The ditch was filled in long ago, in fact I've walked over it while visiting the neighborhood.

Expect more Edo/Tokyo entries as I'm planning to focus on that interesting city for the next few months in my reading and writing.

Wednesday, July 20, 2011

Edo Killing

This week I am recommending another live action title, this time a TV series. Somehow this one has been below the radar of many fans of Japanese cinema. I hope more people pick it up especially since the series is available at such a low price.

Baian The Assassin - TV Series

Director: Yoshida Keiichiro (ep.1), Sugimura Rokuro (ep.2-3), Ogasawara Yoshifumi (ep.4), Mimura Haruhiko (ep.5-7)
Screenplay: Abe Tetsuro (ep.1-2, 7), Shimoiizaka Kikuma (ep.3), Nogami Tatsuo (ep.4), Furuta Motomu (ep.5-6),
Based on a work by: Ikenami Shōtarō

Watanabe Ken stars as Baian, a doctor who moonlights as an assassin in Tokugawa Period Edo. Baian has a code of honor and will accept only assignments that target the wicked and those deserving of death. Don't expect a fast paced swashbuckling action show with big fights. Baian carefully stalks his targets looking for the right moment to strike. He works through an agent who acts as an interdiary between him and the clients, after all keeping his identity secret is crucial to his survival. His weapon, large needles which combined with his medical skills are deadly.

Order Baian The Assassin from The Right Stuf

Monday, July 18, 2011

Another from history

This week I bring you an entry for a historical personage who is best known as a villain in popular lore, fiction, and theater.

This is :

Kira Yoshinaka 吉良義央

who was the target of the loyal samurai in the Akō Jiken.

Saturday, July 16, 2011

Sweet Flashy Honey

I have added a new page to my web site. This one for Japanese Live Action Cinema. At present the page is sparse, with only one entry.

The first title I am listing is Cutie Honey. I had the pleasure of introducing this film at the Asian American Film Festival at the Castro Theater in San Francisco. The audience loved it, it was fun to see well dressed adults stomping their feet at the opening animation.

Here is the entry from my new page:

Cutie Honey
Director: Anno Hideaki
Screenplay: Anno Hideaki, Takahashi Rumi
Based on a work by: Nagai Go
Kisaragi Honey, Cutie Honey, is an android created by the late Dr. Kisaragi. Honey's special ability is that she can transform to meet the challenges she faces. Now the original story ran in a boy's manga magazine and the creator is known for pushing the limits of respectability. This means he gets more than a bit naughty at times and in the Cutie Honey series this included Honey's clothes vanishing during her transformation sequences, something you also see in the later Sailor Moon girl's TV show, not that you see much in either. Also expect outrageous villains, exaggerated situations and fights, lots of fights as Honey takes on the villains and their minions. This adaptation of the original is extremely well done with stylistic use of computer special effects and great costumes. The director is best known for his science fiction anime work such as GunBuster and Neon Genesis Evangelion as well as directing serious live action cinema. Nagai Go has a camio as the driver of a car Honey falls onto.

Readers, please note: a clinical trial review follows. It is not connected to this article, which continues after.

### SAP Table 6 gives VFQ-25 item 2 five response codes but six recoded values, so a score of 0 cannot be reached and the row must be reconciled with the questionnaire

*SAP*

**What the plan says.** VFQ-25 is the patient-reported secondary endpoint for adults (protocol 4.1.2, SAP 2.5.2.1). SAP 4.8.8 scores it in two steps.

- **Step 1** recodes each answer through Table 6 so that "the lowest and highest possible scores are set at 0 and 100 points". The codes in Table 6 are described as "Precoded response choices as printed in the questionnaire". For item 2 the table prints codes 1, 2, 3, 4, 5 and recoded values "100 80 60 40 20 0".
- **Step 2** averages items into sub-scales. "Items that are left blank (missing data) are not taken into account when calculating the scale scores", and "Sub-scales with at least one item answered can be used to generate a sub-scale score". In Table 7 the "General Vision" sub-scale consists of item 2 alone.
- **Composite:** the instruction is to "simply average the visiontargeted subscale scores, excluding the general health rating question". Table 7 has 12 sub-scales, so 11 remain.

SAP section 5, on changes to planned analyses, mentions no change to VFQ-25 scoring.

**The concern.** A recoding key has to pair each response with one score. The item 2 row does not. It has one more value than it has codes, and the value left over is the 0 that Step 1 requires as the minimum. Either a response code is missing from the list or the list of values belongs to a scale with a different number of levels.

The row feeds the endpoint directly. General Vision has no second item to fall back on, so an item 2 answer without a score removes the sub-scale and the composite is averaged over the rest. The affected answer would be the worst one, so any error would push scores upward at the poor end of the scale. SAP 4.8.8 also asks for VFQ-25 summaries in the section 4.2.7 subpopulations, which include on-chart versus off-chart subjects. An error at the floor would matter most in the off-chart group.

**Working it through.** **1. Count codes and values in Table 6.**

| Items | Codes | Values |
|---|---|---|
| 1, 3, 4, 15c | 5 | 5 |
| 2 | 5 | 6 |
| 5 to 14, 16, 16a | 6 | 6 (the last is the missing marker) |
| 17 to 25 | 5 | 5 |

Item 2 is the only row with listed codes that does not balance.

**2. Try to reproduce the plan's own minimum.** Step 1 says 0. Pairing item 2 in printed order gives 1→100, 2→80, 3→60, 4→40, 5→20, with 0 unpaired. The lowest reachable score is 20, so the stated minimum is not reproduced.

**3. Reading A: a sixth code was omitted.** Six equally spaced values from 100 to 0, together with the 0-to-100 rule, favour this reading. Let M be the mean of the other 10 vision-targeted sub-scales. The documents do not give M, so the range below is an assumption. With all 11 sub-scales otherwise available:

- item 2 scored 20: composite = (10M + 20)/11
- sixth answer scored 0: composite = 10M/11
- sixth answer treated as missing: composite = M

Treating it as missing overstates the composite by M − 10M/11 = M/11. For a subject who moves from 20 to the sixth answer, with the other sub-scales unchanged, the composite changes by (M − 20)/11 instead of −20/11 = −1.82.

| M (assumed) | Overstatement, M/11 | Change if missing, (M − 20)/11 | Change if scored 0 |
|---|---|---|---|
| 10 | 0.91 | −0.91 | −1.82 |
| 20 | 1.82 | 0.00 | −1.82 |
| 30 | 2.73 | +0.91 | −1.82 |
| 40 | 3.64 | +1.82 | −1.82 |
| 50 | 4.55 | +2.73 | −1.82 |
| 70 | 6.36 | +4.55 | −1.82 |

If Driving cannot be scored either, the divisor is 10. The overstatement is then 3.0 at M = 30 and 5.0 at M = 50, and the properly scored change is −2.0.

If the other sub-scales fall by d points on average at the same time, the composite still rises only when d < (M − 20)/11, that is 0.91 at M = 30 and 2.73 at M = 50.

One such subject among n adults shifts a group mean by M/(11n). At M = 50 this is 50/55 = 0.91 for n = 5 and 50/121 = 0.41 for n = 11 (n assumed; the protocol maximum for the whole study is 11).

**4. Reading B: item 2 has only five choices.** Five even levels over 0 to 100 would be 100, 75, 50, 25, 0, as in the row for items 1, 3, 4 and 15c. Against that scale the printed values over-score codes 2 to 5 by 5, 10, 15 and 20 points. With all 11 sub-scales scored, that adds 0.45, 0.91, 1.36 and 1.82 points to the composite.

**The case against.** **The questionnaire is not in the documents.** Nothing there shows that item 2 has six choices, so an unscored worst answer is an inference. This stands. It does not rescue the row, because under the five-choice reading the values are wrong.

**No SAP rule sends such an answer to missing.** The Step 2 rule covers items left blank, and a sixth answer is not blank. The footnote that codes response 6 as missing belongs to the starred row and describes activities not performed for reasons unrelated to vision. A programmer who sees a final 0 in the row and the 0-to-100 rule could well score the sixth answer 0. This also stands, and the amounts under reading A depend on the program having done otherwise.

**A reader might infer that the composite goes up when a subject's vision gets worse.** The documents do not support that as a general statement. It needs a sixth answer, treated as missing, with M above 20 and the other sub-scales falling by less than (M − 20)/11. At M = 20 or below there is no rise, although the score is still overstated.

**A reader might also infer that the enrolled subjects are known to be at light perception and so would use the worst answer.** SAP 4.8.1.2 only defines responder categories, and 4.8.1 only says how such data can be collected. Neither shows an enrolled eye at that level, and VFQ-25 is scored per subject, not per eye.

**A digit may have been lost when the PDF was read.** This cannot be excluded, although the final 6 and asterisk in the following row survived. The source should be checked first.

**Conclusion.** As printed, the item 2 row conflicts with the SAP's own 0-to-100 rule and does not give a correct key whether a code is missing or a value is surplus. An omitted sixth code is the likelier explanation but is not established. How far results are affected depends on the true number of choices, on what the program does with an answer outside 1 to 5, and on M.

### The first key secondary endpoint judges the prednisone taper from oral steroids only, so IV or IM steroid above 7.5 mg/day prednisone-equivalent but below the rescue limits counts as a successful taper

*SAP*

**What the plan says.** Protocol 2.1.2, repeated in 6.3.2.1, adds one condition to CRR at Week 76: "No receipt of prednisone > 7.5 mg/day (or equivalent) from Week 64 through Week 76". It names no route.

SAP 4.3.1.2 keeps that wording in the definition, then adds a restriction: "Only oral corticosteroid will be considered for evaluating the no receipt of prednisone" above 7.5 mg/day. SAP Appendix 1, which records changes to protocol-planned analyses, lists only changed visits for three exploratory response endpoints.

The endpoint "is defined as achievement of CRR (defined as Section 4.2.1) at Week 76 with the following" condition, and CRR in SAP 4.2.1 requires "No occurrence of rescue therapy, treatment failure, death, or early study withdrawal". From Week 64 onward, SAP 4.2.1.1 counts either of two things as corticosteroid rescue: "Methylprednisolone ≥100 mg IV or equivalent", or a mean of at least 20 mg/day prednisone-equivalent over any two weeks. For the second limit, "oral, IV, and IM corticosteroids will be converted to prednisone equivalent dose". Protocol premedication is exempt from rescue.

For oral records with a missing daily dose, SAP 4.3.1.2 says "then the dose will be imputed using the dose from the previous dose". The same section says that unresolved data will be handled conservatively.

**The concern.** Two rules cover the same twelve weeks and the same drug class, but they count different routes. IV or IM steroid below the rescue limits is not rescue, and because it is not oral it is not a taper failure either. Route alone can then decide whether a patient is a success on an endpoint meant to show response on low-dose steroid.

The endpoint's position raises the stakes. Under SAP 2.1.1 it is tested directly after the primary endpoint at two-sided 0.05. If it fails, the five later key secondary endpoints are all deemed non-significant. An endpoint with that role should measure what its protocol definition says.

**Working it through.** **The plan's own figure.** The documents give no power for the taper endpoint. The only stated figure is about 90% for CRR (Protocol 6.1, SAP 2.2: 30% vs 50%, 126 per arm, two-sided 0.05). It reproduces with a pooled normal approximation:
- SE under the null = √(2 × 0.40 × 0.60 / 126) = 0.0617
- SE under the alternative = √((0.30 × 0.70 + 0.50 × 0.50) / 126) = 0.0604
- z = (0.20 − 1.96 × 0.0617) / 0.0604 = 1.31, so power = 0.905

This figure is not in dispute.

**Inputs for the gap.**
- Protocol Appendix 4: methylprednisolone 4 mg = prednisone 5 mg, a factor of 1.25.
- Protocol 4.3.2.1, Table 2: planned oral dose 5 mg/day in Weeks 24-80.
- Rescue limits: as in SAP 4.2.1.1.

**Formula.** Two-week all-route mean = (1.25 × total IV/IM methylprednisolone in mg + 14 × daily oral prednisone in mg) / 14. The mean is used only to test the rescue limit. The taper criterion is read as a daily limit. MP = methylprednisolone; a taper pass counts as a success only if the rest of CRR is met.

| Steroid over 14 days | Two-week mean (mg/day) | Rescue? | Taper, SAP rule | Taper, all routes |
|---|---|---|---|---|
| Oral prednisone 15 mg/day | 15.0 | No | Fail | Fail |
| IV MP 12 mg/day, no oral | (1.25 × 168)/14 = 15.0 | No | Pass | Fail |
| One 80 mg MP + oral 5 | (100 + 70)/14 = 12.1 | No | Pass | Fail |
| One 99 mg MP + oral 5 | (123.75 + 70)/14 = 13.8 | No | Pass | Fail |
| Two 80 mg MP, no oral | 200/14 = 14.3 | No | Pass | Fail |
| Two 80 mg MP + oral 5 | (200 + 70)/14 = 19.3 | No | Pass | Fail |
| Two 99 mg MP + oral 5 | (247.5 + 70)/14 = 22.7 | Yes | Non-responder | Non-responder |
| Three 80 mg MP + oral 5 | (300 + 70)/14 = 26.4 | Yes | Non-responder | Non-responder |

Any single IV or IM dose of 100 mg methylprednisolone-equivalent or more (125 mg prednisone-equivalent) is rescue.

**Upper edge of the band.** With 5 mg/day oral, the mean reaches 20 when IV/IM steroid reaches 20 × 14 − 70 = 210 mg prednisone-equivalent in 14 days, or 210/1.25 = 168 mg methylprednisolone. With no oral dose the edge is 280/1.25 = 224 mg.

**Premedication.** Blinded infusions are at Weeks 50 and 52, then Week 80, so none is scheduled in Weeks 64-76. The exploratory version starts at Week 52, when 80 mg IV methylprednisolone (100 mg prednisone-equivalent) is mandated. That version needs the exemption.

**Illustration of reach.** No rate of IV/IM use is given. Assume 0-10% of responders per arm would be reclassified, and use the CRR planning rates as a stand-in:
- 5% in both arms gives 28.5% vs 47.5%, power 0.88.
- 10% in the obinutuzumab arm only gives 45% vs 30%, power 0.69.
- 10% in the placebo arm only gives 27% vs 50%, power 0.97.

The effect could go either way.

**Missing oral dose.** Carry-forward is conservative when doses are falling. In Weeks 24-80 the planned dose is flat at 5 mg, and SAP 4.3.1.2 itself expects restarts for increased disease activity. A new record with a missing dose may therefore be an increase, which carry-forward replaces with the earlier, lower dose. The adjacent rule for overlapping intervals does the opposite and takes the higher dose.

Order Cutie Honey from The Right Stuf
Order Cutie Honey LiveAction Limited Edition w/Lunchbox from The Right Stuf

Monday, July 11, 2011

Handy for writin'

This week I cover an object you rarely see in use today, in fact I've only seen one person pull one out and use it, and that person was an artist from Japan.

This week I bring you information on the:

yatate (portable Ink and brush kit) 矢立

These days with such modern implements as cartridge filled brushes and even that thing called the ball point pen we don't see too many yatate in use.

Thursday, July 7, 2011

A suit and fists

I have added another new title to my list of anime recommendations:

Here is the text from the web site:

Salaryman Kintaro - TV series - 20 episodes

Kintaro is the new hire at Yamato Construction. He is a mid term hire, unusual in Japan here most new white collar workers start work as a group in the spring. More unusual is he has not gone to college, in fact dropped out of night school as a teen, and once led a motorcycle gang. But he has been hired as a favor given to him by the chairman who expects him to not last long. However his willingness to work, persistence, openness to others and his occasional use of fists pay off and before long he is given other assignments. Workplace stories are not unusual in Japan but titles about white-collar workers, no matter how unconventional, rarely come out in English.

Note: The chapter breaks are unusual in this one, you cannot skip the opening without being tossed into the middle of the episode.

Cultural Details: Office work, construction industry, nightlife.

Cautions: Made for adults, sex and one rape mentioned, both are not shown.

Order Salaryman Kintaro disc 1 on DVD from The Right Stuf

Monday, July 4, 2011

Ring Time

This week I have an entry suggested by Dan Snyder who recently spotted one of these in Japan.

This will be of interest to those of you who are curious about religious objects and practices in Japan.

This week I bring you the:

chi no wa (large standing ring) 茅輪

Sunday, July 3, 2011

Summer Wars

I've added Summer Wars to my recommended anime list.